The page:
If only W.G. Karunasena were the sort of fortunate man known by his initials. What could be more opportune for a cricket journalist than to be known as “W.G.”, two letters that will always recall cricket’s first great icon, W.G. Grace? But life is always full of disappointments, small and big, and for the ageing, alcoholic W.G., there is nothing more symbolic of this fact than the legend of Pradeep Mathew.
“Begin with a question,” Karunasena tells his readers at the start of his narrative in Shehan Karunatilaka’s ‘Chinaman’. “Why have I not heard of this so-called Pradeep Mathew? Why am I chasing a man who played only four Test matches for Sri Lanka?”
Chinaman—The Legend of Pradeep Mathew: Random House, 408 pages, Rs499.
It takes us the length of this lush, achingly sad—and hilarious—novel to unravel that fascination. W.G. sifts through decades of Sri Lanka’s cricket history to trace the genius left-arm unorthodox spinner, who disappeared mysteriously. His narrative offers a glimpse into a world where Sinhala and Tamil, artiste and hustler, colonialism and post-colonialism, are locked together both on the pitch and off it.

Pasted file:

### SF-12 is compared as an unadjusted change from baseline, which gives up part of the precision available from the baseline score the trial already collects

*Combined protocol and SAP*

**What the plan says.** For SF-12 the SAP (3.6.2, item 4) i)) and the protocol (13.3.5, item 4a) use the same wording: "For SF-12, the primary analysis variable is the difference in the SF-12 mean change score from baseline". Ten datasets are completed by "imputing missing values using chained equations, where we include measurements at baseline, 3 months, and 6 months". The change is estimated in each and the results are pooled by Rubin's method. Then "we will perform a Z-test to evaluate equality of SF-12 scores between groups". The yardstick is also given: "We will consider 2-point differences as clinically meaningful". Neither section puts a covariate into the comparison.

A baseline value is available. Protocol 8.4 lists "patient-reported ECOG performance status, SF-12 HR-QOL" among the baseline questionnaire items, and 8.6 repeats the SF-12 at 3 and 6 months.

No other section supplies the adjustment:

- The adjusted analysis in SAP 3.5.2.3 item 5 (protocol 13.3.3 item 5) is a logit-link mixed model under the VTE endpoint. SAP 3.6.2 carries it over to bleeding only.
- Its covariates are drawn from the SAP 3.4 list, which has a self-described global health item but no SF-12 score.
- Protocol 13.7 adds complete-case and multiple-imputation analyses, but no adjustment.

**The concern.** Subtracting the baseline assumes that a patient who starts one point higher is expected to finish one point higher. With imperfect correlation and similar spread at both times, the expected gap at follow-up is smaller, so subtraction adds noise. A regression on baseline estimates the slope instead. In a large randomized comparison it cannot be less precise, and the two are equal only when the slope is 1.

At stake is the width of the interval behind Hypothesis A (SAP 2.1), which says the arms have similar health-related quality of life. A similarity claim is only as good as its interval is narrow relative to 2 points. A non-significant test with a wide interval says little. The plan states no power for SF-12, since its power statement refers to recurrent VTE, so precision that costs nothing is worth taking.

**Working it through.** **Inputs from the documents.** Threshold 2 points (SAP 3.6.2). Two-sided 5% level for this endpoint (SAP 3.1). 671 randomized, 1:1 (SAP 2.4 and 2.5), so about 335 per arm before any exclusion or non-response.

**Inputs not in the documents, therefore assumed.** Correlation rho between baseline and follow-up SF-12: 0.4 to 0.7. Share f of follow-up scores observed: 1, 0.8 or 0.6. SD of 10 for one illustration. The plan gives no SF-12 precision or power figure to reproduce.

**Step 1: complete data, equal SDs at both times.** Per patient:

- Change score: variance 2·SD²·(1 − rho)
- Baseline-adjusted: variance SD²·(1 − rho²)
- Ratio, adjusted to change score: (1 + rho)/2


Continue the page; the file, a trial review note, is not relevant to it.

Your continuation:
The roiling, boozy voice of W.G. tells us the story in anecdotal spurts, now painting with a broad brush, now offering a view of a cricket match or boardroom intrigue with reportorial precision. Characters veer close to caricature, as Karunatilaka helps himself liberally to real persons—not all of whom are given fake names, either.
The overall effect can pall sometimes, particularly for those who don’t love the sport with the passion of a 60-something cricket reporter, but as the novel steps back and forth between honest comedy and sly satire, it offers far more opportunities for delight.
Cricket is not the novel’s guiding metaphor; the sport, and the ways in which it can consume both player and spectator, are actually the soul of ‘Chinaman’. Readers familiar with the writing of Mohammed Hanif may hear echoes of an unlikely counterpart from across the subcontinent—the young Ali Shigri of ‘A Case of Exploding Mangoes’—in W.G.’s keen-eyed, sharp-tongued tone. Cricket’s practicalities may not have much in common with a military dictatorship, but it can break a heart with a lot less bloodshed.